The second dose is given a minimum of 21- 28 days after the first dose- but be sure to check what your wait time is as it varies depending on the brand. It is also very important to make sure that you receive the same brand each time as there has not been any research to determine the effects of two different brands of vaccine (Pfizer, 2021). Again it is administered into the deltoid muscle in the upper arm. I used the opposite arm from the last time- and hardly felt it go in. This time my 15 minutes passed very quickly without incident.

Later that evening- about 5 hours after the injection I started to feel a little bit nauseous, but not too bad. That night I had difficulty sleeping, I was very achy, and my fingers swelled enough that I had to remove my wedding rings. The next day I continued to be achy, I was pretty tired, with a mild temperature, and my arm was very sore. All of this was expected after the second dose. After the second dose, they tell you to expect to feel flu-like symptoms (CDC, 2021c), and they were correct. I followed the guidelines and drank plenty of water, ate chicken noodle soup, and stayed on the couch and watched NetFlix- Ok, the last one was not in the guidelines, but it helped me to pass the day, and actually enjoy the break from work! I went to bed early that night and when I woke up the next day, I felt fine. So, a basic timeline, 5 hours after the injection I had nausea, at 10 hours: I started to get achy and my fingers swelled-this continued for about 12 hours, I had a good sleep and felt better.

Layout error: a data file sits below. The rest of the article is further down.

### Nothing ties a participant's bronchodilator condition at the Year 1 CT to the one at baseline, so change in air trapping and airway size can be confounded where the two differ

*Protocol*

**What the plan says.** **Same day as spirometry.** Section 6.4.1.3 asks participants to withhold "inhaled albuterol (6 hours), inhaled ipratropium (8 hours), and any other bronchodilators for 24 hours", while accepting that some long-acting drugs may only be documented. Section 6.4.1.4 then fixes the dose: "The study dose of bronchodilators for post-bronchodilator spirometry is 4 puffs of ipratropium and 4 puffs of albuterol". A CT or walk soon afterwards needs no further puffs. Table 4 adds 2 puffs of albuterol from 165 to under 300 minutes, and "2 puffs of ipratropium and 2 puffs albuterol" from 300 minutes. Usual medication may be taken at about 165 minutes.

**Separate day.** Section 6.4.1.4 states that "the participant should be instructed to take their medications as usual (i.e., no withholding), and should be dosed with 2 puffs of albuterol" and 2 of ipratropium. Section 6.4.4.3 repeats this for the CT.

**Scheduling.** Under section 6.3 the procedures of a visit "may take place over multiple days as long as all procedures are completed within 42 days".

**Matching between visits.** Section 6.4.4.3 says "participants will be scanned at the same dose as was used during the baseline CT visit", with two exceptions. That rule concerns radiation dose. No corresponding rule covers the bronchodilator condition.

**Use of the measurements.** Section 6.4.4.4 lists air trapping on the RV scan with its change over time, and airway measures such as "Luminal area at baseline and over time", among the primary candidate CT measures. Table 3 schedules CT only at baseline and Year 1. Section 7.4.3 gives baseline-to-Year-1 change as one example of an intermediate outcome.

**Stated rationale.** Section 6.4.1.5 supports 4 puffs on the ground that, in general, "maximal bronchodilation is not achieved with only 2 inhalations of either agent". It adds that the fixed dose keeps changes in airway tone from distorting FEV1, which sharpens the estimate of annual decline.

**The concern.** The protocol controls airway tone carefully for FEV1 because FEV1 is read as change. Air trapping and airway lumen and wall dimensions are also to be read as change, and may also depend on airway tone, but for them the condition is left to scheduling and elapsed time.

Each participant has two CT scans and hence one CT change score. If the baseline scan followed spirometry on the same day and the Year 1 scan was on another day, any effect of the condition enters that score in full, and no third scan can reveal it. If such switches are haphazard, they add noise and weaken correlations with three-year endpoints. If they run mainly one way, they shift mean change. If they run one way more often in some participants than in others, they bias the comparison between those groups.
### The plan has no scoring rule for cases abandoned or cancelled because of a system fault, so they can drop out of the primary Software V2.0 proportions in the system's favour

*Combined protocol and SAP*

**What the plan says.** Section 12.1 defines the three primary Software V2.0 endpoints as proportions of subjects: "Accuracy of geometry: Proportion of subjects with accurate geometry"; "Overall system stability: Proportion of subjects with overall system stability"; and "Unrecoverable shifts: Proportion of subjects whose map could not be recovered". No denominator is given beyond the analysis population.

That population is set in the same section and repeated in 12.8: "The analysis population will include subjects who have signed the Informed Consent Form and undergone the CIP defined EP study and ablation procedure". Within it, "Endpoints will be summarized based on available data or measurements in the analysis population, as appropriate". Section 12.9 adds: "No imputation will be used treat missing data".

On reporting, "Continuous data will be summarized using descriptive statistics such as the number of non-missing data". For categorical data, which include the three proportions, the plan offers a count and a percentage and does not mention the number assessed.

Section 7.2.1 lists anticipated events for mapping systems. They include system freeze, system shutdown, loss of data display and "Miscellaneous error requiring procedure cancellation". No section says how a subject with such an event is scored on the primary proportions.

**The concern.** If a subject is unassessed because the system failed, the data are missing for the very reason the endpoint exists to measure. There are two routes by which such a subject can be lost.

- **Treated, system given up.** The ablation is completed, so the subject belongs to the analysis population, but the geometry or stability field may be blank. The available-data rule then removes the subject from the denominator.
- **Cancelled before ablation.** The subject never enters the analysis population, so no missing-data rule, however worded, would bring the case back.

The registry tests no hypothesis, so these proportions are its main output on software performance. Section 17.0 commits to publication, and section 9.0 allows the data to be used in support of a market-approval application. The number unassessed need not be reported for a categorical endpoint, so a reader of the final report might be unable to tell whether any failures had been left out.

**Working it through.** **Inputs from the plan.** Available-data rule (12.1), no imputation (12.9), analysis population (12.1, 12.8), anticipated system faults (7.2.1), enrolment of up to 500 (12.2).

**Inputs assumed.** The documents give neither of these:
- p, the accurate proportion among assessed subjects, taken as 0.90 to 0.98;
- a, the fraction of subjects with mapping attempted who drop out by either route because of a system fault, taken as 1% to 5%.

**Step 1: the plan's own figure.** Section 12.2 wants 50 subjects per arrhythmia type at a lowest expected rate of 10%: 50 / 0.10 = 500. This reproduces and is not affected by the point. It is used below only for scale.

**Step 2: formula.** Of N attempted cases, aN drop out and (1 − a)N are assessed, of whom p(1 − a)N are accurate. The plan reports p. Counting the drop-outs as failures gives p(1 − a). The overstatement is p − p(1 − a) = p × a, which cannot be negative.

All in all the experience was not too bad, I would definitely do it again, and I as a nurse, I have no reservations that I took the vaccine. If a day on the couch with mild flu-like symptoms was the worst I felt during the pandemic- I consider myself very lucky. It will be interesting to watch the new trials as more medications and vaccines are created to help stop this pandemic. Here is the website to check them out yourself! www.clinicaltrials.gov.

References:

Avram, M., Bertucci, V., Cox, S., Jones, D., & Mariwalla, K. (2020, December 28).
Guidance 2. Regarding SARS-CoV-2 mRNA Vaccine Side Effects in Dermal   Filler Patients.
https://www.asds.net/Portals/0/PDF/secure/ASDS-SARS-CoV-2-Vaccine-Guidance.pdf

CDC. (2021). Prevaccination checklist for COVID-19 vaccines.

https://www.cdc.gov/vaccines/covid-19/downloads/pre-vaccination-screening-form.pdf

CDC. (2021). Pfizer-BioNTech COVID-19 vaccine standing orders for administering vaccine to persons 16 years of age and older.

https://doh.sd.gov/documents/COVID19/Vaccine/Pfizer_StandingOrders.pdf

CDC. (2021). What to expect after getting a COVID-19 vaccine.

https://www.cdc.gov/coronavirus/2019-ncov/vaccines/pdfs/321466-A_FS_What_Expect_COVID-19_Vax_Final_12.13.20.pdf

Nakajima, Y., Mukai, K., Takaoka, K., Hirose, T., Morishita, K., Yamamoto, T., Yoshida, Y., Urai, T., & Nakatani, T. (2017). Establishing a new appropriate intramuscular injection site in the deltoid muscle. Human vaccines & immunotherapeutics13(9), 2123–2129.

https://doi.org/10.1080/21645515.2017.1334747

National Center for Immunization and Respiratory Diseases. (2021). Interim Clinical Considerations for Use of mRNA COVID-19 Vaccines Currently Authorized in the United States.

https://www.cdc.gov/vaccines/covid-19/info-by-product/clinical-considerations.html

Pfizer. (2021). Emergency use fact sheet for healthcare providers administering vaccine
(vaccination providers). https://www.fda.gov/media/144413/download